$550m Deficit 'Not Set Off Big Alarm Bells Yet' On Wall Street


Tribune Business Editor

The Bahamas’ projected $550 million deficit for the 2012-2013 fiscal year has “not set off serious alarm bells yet” on Wall Street, Tribune Business can reveal, with no further downgrade to this nation’s sovereign credit rating likely in the short-term.

Analysts who cover the Bahamas for Moody’s and Standard & Poor’s (S&P), acknowledging that the ‘growth trajectory’ for the Bahamas’ $4.6 billion national debt was currently “not sustainable”, said they were both looking for the Government to produce a medium to long-term plan to direct its finances back on to a stable path.

Admitting to concerns about this nation’s “debt pile up” over the past five years, the direct debt-to-GDP ratio having increased by more than 20 percentage points over a five-year period to an estimated 50.6 per cent by end-June 2012, Edward Al-Hussainy, an analyst with Moody’s, said the projected fiscal deficits for 2011-2012 and 2012-2013 were higher than the rating agency had projected.

Yet, while Moody’s has the Bahamas’ sovereign credit rating on ‘negative’ outlook, Mr Al-Hussainy said no further downgrade to its existing ‘A3’ position was likely in the near term.

The Government “making spending commitments it can’t sustain over the medium term” would be a development to provoke further concern from Moody’s, he explained, but said it was currently “too early to tell” the Christie administration’s policy direction.

And Mr Al-Hussainy praised the Bahamas for faring better than other tourism-dependent Caribbean economies when it came to its fiscal position, adding that foreign direct investment (FDI) had also held up well in comparison to regional counterparts.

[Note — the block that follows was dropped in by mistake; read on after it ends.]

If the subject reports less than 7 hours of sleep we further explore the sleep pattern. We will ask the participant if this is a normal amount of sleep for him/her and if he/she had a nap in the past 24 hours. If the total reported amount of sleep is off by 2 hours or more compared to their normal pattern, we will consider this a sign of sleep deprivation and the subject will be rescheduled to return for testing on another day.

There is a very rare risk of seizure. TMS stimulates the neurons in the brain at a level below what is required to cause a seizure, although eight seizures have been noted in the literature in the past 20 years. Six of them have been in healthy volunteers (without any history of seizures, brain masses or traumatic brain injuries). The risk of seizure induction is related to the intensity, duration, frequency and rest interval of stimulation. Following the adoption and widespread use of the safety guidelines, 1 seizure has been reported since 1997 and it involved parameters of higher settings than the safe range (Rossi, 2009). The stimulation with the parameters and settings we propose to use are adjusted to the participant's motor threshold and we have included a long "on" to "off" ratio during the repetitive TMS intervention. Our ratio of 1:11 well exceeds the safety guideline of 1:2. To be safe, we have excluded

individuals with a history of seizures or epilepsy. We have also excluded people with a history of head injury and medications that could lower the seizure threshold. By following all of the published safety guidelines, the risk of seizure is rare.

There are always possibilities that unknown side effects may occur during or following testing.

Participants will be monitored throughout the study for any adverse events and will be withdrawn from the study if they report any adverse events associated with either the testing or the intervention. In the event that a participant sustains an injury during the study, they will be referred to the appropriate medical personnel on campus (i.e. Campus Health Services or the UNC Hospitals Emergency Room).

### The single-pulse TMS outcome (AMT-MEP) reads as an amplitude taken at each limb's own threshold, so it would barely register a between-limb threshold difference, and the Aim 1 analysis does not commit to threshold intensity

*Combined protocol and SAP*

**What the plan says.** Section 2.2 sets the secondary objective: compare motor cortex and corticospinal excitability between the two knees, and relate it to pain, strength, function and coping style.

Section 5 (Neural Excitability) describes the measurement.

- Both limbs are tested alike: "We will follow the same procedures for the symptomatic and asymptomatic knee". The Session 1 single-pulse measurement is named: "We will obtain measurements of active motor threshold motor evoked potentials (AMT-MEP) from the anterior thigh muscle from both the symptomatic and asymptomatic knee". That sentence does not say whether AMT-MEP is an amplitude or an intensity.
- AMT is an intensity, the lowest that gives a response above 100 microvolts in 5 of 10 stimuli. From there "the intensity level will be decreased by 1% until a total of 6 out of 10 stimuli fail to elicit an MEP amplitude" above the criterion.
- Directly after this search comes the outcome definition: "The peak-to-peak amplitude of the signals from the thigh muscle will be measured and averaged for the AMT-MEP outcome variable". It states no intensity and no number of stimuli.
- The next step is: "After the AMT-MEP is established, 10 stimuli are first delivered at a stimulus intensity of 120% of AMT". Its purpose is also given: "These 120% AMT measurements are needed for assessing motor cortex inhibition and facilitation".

“It’s definitely a situation that we’re watching,” Mr Al-Hussainy told Tribune Business of the Bahamas’ ever-expanding fiscal deficit and national debt.

“We’ve had a negative outlook on the country for a while, and part of that reflects the level of concern with the debt. It’s basically doubled in six-seven years.

“It’s definitely an area of concern, but given the current situation the Bahamas is in, it’s not set off serious alarm bells yet. The Bahamas is able to fund itself at relatively decent rates, and growth is picking up, projected at 2.5-2.7 per cent for the next year. That bodes well for debt servicing.”

A February 2012 Moody’s ‘credit opinion’ on the Bahamas noted how the Government’s direct debt had increased by 135 per cent in a decade, although its ratio to GDP dropped slightly to 47.1 per cent in 2011, down from 48.3 per cent in 2010. Yet almost 50 per cent of the national debt increase had occurred “in the past three years”.

“The debt is not on a sustainable trajectory right now,” Mr Al-Hussainy conceded to Tribune Business. “But it’s an interplay between the growth rate, which has held up well compared to other countries in the region, and the fiscal deficit.

“We were expecting it to be high, but it’s [the fiscal deficit] slightly higher than we had projected. We were expecting it to go up. We’re definitely looking to see what the Budget projections are going to be for the next year or two. That’s going to be a key determinant of whether the debt is on a sustainable path.”

The Government is projecting GFS fiscal deficits of $504 million and $550 million for the years 2011-2012 and 2012-2013 respectively, meaning that over the next two years it will add more than $1 billion to its national debt.

Moody’s, somewhat optimistically, in its February 2012 note had projected that while the fiscal deficit “may creep back up somewhat in” 2011-2012, it was set to remain below the $363 million and $399 million incurred in 2008-2009 and 2009-2010. No chance.